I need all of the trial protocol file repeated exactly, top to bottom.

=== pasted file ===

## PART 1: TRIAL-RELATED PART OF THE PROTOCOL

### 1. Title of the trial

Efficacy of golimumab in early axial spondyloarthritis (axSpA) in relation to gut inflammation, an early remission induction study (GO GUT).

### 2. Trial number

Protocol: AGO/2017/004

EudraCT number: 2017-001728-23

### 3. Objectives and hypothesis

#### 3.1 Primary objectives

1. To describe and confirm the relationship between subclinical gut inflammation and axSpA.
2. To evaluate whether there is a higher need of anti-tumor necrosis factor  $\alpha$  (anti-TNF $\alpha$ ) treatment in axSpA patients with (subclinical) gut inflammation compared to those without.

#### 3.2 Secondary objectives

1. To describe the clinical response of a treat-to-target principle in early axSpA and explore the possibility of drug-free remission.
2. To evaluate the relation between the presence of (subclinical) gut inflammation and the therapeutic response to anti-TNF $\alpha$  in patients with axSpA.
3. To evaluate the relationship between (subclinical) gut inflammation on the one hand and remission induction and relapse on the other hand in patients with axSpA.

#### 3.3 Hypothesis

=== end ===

## PART 1: TRIAL-RELATED PART OF THE PROTOCOL

### 1. Title of the trial

Efficacy of golimumab in early axial spondyloarthritis (axSpA) in relation to gut inflammation, an early remission induction study (GO GUT).

### 2. Trial number

Protocol: AGO/2017/004

EudraCT number: 2017-001728-23

### 3. Objectives and hypothesis

#### 3.1 Primary objectives

1. To describe and confirm the relationship between subclinical gut inflammation and axSpA.
2. To evaluate whether there is a higher need of anti-tumor necrosis factor  $\alpha$  (anti-TNF $\alpha$ ) treatment in axSpA patients with (subclinical) gut inflammation compared to those without.

#### 3.2 Secondary objectives

1. To describe the clinical response of a treat-to-target principle in early axSpA and explore the possibility of drug-free remission.
2. To evaluate the relation between the presence of (subclinical) gut inflammation and the therapeutic response to anti-TNF $\alpha$  in patients with axSpA.
3. To evaluate the relationship between (subclinical) gut inflammation on the one hand and remission induction and relapse on the other hand in patients with axSpA.

#### 3.3 Hypothesis